That argues for enterprises to work toward creating a ‘zero-trust’ architecture, meaning “you don’t trust devices just because they’re on your network, and you don’t trust everything that a system does just because you created that system,” Doherty explains.
“Siloed, compliance-led security with lots of focus on hardware and firewalls - security in the corner, you could call it - is almost a bit of theatre or a fig leaf to show people that something is being done,” agrees Gumbley. “It leaves enterprises vulnerable to getting washed away by all the risk out there.”
The more future-proof approach is to position security as a collective effort, in which every function, having something to lose, also has a role and a say. “Security has to be based on different perspectives,” Gumbley explains. “The technologists might not understand the particular value of a certain set of data, but another team will because they live and breathe it. Legal, HR or other parts of the business often have a better idea of what’s at stake and what can actually go wrong than someone who knows how to configure a firewall.”
“Enterprises can foster a more collaborative security culture by deploying members of the security team to act as internal consultants,” Doherty says. Having security work within project teams embeds defense mechanisms throughout the development process and avoids the “security sandwich,” where checks are applied only at the beginning and end of a project with potentially painful results.
“Adding a security person into a cross-functional team means you’re doing a better job of reducing risk as you go,” he explains. “You don’t end up in a situation where the project or requirements change over time, and when the security team comes back towards the end, they identify a bunch of problems. And then you have to have a horrible conversation about whether you need to postpone going live.”
Making security more democratic may involve delicate organizational changes that reshape the balance of control and accountability, Muralinath says. That argues for the process to be accompanied by senior management support and a certain amount of outreach to all levels of the enterprise.
“People closer to the ground, like product owners, may not understand the responsibility for security is now in their hands as well,” says Muralinath. “There are many times that they might keep putting things off, saying ‘let’s just build a feature first, let’s get this out the door and we’ll worry about security later.’ There’s a lot of education that needs to happen at that middle level of management.”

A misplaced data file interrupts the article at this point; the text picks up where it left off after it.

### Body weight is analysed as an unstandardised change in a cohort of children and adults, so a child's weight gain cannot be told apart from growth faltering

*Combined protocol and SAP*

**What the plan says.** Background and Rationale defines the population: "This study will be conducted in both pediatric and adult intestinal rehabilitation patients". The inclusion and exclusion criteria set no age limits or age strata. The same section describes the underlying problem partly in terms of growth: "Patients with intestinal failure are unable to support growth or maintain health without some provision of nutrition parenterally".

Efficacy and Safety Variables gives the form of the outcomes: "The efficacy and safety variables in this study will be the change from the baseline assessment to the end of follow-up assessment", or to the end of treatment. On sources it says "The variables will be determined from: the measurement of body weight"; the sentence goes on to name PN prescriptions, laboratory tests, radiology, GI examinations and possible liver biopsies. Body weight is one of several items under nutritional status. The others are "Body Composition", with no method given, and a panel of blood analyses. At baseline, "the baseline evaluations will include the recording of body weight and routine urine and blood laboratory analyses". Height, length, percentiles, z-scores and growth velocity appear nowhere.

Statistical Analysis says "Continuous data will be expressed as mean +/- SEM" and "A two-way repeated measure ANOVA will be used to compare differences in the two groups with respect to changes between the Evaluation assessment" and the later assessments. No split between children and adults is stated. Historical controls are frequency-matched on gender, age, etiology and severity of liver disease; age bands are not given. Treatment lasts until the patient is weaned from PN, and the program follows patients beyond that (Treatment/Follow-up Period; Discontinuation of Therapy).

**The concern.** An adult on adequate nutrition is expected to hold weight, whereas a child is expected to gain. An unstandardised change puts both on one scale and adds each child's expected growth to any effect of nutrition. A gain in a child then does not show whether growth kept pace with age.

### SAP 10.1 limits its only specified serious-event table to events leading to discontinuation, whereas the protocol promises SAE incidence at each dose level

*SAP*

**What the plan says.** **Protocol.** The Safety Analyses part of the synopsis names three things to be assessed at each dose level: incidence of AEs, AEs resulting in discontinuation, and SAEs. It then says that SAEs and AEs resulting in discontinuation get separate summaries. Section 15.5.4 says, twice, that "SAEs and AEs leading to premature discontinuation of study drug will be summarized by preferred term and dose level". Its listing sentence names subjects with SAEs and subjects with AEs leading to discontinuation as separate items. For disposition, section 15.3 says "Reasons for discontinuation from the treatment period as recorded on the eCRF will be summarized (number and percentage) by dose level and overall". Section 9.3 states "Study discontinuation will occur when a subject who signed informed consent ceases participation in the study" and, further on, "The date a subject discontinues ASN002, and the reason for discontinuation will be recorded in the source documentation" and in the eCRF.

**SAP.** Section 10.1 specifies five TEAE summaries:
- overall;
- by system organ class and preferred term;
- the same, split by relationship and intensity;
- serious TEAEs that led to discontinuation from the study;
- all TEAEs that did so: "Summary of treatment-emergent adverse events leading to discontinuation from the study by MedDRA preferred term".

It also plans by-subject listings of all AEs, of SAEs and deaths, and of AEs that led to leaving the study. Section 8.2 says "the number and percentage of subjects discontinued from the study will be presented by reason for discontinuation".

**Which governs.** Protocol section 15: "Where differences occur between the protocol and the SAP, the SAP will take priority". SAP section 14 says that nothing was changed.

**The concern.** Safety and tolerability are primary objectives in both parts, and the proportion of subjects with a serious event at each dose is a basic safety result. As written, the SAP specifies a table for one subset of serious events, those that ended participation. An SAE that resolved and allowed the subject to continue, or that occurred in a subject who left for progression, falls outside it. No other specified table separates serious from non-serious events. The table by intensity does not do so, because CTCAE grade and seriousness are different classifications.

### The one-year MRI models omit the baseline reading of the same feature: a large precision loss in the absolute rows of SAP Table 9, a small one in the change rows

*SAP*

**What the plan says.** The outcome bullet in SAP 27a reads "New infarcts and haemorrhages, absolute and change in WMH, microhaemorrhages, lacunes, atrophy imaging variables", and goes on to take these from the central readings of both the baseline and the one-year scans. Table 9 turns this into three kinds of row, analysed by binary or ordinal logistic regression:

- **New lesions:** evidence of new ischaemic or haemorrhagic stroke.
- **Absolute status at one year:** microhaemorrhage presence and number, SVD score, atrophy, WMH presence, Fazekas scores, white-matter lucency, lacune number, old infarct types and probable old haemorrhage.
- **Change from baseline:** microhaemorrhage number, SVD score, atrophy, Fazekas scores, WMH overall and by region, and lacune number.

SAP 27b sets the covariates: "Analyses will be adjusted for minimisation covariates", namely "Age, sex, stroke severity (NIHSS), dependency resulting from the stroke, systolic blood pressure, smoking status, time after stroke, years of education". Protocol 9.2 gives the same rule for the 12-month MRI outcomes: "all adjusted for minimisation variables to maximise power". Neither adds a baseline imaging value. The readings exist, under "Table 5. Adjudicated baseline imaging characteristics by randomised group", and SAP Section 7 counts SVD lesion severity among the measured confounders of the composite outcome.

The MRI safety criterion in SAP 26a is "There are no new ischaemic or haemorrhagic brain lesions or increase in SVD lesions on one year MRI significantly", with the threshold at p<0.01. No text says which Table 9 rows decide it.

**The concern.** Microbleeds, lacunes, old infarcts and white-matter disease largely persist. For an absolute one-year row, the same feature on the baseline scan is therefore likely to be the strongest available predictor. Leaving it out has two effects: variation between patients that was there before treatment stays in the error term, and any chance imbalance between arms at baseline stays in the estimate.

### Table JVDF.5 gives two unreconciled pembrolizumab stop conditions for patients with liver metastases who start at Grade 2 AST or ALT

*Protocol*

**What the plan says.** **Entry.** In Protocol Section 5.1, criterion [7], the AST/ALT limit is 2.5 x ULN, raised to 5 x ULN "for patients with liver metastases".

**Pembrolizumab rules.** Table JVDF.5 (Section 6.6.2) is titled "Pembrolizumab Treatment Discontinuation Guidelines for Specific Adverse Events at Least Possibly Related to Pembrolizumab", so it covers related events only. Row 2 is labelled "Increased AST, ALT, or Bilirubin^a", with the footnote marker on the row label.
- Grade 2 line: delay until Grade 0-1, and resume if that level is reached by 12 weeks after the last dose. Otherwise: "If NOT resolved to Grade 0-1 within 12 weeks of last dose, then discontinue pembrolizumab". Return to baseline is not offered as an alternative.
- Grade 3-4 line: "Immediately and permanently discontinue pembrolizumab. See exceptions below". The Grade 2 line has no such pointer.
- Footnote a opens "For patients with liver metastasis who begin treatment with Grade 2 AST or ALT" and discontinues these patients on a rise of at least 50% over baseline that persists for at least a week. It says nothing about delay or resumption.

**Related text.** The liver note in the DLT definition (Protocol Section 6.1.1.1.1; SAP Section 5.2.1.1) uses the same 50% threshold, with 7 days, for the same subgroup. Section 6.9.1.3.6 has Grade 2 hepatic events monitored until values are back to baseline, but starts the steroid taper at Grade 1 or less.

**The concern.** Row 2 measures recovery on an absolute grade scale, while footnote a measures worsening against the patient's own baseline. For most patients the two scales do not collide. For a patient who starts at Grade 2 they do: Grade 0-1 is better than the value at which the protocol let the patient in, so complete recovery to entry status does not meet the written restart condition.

“It’s important to educate and create a good amount of awareness around security techniques,” Tripathy agrees. “Telling employees exactly what is critical for the organization, what the business assets are, what data can and can’t be disclosed publicly. When the new normal is virtual and social, we need to develop critical thinking in employees in general - not only when they’re coding, but when they’re engaged in day to day activities.”
Confronting the talent deficit
A major advantage of building security capabilities collectively is that it can help the enterprise cope with the real, and pressing, shortage of cybersecurity talent.
According to global IT governance association ISACA over 60% of organizations believe their cybersecurity teams are understaffed, and 66% find it difficult to retain cybersecurity staff, mainly because they are regularly recruited away.
State of Cybersecurity 2020
Similarly, if security teams are incentivized only to reduce risks, they’ll often be left at odds with the rest of the organization, especially delivery teams, who are usually motivated to get things released as quickly as soon as possible.